European Union leaders have dismissed the prospects of an early breakthrough after UK prime minister Boris Johnson unveiled new plans to break the months-long Brexit deadlock.
Mr Johnson told MPs on Thursday that his proposals were "constructive and reasonable" but admitted he was some way from securing an agreement before the UK's planned departure from the EU on October 31.
"They do not deliver everything that we would have wished, " he told parliament. "They do represent a compromise."
He added: "While, as I stand here today, we are some way from a resolution, it is to the credit of our European friends that they have accepted the need to address these issues."
The proposals are an attempt to avoid border checks in Northern Ireland but senior EU officials indicated they fell short of what they needed.
Irish prime minister Leo Varadkar said the approach “did not fully meet the agreed objectives of the backstop” amid concerns that the proposals threatened the hard-won peace after decades of civil strife in Ireland.
His deputy, Simon Coveney was blunter. "If that is the final proposal, there will be no deal," he said.
Senior EU leaders said they stood squarely behind EU-member the Republic of Ireland and also expressed concerns that it could disrupt the single market across the 28-nation bloc.
The EU said it was the UK's job to address the problems. "As we have said there are problematic points in the United Kingdom's proposal and further work is needed. But that work needs to be done by the United Kingdom and not the other way around," spokeswoman Natasha Bertaud told reporters.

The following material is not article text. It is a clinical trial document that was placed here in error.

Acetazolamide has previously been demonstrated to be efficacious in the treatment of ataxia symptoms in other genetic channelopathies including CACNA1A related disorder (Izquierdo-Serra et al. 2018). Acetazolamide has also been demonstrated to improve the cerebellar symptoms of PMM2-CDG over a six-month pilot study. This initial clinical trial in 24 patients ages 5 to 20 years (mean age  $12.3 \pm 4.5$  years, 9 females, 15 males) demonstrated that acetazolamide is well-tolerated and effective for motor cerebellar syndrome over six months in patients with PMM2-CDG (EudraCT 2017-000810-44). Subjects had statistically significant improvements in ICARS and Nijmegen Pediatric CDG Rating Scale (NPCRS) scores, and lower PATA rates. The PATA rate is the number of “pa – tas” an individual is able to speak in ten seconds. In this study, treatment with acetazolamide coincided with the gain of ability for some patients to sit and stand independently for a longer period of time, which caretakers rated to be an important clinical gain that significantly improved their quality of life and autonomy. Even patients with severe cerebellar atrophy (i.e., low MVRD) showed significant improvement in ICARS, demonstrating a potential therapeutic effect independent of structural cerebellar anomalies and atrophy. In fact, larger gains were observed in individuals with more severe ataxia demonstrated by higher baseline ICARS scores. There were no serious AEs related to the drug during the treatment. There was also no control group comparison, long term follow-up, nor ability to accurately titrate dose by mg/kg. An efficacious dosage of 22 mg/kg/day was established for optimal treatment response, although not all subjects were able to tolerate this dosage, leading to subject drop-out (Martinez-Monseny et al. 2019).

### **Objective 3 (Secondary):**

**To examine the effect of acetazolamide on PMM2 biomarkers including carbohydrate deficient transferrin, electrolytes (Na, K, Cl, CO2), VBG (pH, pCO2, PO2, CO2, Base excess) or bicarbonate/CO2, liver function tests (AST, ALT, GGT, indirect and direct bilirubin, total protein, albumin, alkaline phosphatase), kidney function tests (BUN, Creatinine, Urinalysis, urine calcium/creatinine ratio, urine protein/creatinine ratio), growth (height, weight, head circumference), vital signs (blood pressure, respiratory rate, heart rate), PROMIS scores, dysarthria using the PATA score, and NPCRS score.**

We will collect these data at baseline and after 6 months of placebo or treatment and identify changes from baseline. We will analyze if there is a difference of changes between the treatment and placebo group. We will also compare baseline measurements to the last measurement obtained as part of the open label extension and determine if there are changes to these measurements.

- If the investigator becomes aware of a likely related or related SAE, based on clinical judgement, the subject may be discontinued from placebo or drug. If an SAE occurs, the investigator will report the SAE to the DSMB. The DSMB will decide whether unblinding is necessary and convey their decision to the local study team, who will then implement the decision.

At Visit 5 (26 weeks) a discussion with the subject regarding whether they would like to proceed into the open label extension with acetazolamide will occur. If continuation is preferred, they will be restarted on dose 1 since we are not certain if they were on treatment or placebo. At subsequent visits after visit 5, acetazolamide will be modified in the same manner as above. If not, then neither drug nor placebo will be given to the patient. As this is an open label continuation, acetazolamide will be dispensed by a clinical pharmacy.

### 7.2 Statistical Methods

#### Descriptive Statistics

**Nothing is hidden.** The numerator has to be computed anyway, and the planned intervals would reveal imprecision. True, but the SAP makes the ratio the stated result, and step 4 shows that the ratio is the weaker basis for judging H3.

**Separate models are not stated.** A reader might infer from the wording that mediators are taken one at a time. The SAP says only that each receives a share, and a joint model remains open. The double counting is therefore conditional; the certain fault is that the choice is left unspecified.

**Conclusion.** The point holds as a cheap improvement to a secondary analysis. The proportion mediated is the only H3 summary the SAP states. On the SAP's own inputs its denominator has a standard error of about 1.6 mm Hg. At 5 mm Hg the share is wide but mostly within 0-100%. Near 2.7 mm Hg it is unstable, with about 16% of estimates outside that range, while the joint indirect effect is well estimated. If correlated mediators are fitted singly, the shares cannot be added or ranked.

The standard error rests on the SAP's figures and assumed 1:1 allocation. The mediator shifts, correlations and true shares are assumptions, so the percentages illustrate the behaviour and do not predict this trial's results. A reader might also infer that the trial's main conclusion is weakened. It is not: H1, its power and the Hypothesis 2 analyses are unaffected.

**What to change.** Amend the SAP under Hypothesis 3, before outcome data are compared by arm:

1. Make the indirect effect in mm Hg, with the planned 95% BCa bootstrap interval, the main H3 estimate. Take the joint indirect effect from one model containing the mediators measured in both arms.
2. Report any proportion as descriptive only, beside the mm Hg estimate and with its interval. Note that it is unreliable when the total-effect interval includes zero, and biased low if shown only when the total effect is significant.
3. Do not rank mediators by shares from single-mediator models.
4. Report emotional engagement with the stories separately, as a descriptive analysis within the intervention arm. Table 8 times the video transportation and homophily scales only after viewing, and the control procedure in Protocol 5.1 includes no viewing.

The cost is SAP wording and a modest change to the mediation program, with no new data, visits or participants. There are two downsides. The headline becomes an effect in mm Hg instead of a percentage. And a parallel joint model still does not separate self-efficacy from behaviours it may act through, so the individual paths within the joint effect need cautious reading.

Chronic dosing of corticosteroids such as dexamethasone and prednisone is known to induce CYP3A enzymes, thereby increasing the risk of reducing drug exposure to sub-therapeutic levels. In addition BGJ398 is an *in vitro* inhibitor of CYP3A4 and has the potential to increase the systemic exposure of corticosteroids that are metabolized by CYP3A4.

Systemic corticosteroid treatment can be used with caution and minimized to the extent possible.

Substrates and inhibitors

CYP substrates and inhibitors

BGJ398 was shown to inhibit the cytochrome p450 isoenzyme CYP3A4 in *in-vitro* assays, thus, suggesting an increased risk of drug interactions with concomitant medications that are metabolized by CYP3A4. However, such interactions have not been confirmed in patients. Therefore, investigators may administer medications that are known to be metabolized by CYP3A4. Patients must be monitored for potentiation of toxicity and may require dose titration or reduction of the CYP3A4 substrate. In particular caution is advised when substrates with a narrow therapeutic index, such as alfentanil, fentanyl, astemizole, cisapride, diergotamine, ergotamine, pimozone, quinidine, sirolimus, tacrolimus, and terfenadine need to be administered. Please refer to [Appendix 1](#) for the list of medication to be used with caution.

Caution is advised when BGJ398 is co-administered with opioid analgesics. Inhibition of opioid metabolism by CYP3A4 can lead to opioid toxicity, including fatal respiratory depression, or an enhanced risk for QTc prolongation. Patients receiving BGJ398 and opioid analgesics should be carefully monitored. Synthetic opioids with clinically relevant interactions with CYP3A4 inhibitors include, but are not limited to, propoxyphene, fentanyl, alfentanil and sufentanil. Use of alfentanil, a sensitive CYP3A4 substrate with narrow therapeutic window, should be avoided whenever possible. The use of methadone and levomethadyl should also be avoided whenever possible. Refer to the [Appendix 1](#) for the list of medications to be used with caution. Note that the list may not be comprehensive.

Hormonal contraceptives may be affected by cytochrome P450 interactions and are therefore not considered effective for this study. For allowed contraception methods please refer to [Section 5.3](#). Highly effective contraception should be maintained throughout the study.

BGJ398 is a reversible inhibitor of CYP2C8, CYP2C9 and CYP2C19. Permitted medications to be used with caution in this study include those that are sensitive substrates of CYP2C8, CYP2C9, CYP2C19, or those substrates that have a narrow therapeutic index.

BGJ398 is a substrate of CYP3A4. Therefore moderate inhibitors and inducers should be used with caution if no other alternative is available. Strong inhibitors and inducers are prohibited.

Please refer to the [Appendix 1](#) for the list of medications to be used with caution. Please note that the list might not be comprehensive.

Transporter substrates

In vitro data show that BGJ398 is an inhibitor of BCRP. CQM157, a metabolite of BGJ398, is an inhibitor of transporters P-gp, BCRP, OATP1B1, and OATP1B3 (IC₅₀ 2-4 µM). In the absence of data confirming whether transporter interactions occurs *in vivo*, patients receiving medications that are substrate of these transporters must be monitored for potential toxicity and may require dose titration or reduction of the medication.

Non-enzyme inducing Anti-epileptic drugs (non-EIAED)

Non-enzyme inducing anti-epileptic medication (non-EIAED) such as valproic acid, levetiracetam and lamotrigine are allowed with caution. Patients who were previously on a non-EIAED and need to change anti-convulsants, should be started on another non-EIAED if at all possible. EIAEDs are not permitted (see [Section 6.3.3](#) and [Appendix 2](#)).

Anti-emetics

Mr Johnson wants a new deal in place before October 17 before a summit of EU leaders.
The UK's plan involves continuing customs checks on the island of Ireland – split between EU member the Republic of Ireland and the North, which is part of the UK – but continued alignment of regulations struck during 45 years of EU membership.
But Northern Ireland’s Assembly and Executive will be able to veto arrangements with a vote every four years. The proposals would also allow the UK to try to strike trading agreements with countries outside of the EU.
Early soundings suggested that Mr Johnson's plans could receive the necessary parliamentary backing but key to any agreement is convincing EU leaders.
Brexit Secretary Stephen Barclay said the plan was “flexible and creative” and told the BBC on Thursday that he hoped to be involved in intensive talks by the weekend with EU leaders. "Both sides recognise that the best way forward is to have a deal,” he said.
The UK opposition has accused the government of not being serious about a deal. Jeremy Corbyn claimed the deal was worse than the one secured by Theresa May, but was rejected three times by parliament.
The government is continuing to prepare for leaving the EU by October 31 even if a deal is not reached in the face of parliamentary opposition, which has moved to block such a move.
It has blocked the export of more than 20 medicines that are in short supply, in case of supply problems.